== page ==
The search for water on Mars is inextricably linked with any and all research relating to the possibility that life ever inhabited Earth’s neighboring planet. After all, life, as we understand it, requires water to develop. If scientists can detect liquid water on Mars, given the evidence that it might have once been there, then it’s much more likely that the remains of ancient life could be found on the dead planet.
A new paper co-authored by Caltech graduate student Eva Scheller and published in Science Magazine posits that much of Mars’ ancient water is likely trapped beneath its surface. This research points to the high amount of moisture in the soil of the planet, detected by probes sent by NASA.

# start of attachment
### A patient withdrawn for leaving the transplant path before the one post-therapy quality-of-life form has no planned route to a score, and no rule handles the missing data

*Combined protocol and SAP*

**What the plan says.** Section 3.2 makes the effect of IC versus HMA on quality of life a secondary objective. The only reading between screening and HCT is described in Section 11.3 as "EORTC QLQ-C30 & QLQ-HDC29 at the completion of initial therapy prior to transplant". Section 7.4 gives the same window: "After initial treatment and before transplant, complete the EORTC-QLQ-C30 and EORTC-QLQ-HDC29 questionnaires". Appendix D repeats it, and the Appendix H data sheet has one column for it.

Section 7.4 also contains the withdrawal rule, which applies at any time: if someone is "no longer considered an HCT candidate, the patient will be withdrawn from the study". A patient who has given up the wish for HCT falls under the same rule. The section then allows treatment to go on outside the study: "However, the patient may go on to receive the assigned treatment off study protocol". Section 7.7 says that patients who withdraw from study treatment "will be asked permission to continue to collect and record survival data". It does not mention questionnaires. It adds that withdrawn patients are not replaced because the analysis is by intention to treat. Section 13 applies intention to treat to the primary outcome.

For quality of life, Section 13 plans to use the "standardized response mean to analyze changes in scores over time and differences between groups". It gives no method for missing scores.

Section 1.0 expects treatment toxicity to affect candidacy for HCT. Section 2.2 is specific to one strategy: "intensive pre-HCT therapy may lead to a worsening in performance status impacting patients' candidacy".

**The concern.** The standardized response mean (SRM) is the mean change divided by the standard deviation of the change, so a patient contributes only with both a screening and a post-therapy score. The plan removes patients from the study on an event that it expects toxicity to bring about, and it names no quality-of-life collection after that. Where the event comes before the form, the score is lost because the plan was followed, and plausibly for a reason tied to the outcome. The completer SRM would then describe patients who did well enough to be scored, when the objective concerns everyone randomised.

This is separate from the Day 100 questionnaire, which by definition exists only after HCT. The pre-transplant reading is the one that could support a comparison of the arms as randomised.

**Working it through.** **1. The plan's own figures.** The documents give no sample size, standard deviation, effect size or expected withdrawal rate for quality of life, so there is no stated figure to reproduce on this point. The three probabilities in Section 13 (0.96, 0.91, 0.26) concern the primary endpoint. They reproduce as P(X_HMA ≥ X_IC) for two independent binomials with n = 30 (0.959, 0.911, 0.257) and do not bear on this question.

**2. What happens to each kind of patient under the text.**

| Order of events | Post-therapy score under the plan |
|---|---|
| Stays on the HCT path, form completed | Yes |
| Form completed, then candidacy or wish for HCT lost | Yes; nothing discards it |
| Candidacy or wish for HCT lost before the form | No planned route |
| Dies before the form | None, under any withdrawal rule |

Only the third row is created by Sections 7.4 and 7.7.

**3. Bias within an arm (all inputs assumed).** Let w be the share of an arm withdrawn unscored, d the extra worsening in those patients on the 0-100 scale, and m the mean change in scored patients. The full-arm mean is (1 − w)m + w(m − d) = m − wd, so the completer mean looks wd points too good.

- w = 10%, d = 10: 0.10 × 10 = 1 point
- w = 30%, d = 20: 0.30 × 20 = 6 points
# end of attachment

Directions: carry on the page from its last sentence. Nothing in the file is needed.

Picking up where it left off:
“The hydrated materials on our own planet are being continually recycled through plate tectonics,” says Michael Meyer, lead scientist for NASA’s Mars Exploration Program. “Because we have measurements from multiple spacecraft, we can see that Mars doesn’t recycle, and so water is now locked up in the crust or been lost to space,” the researcher concluded.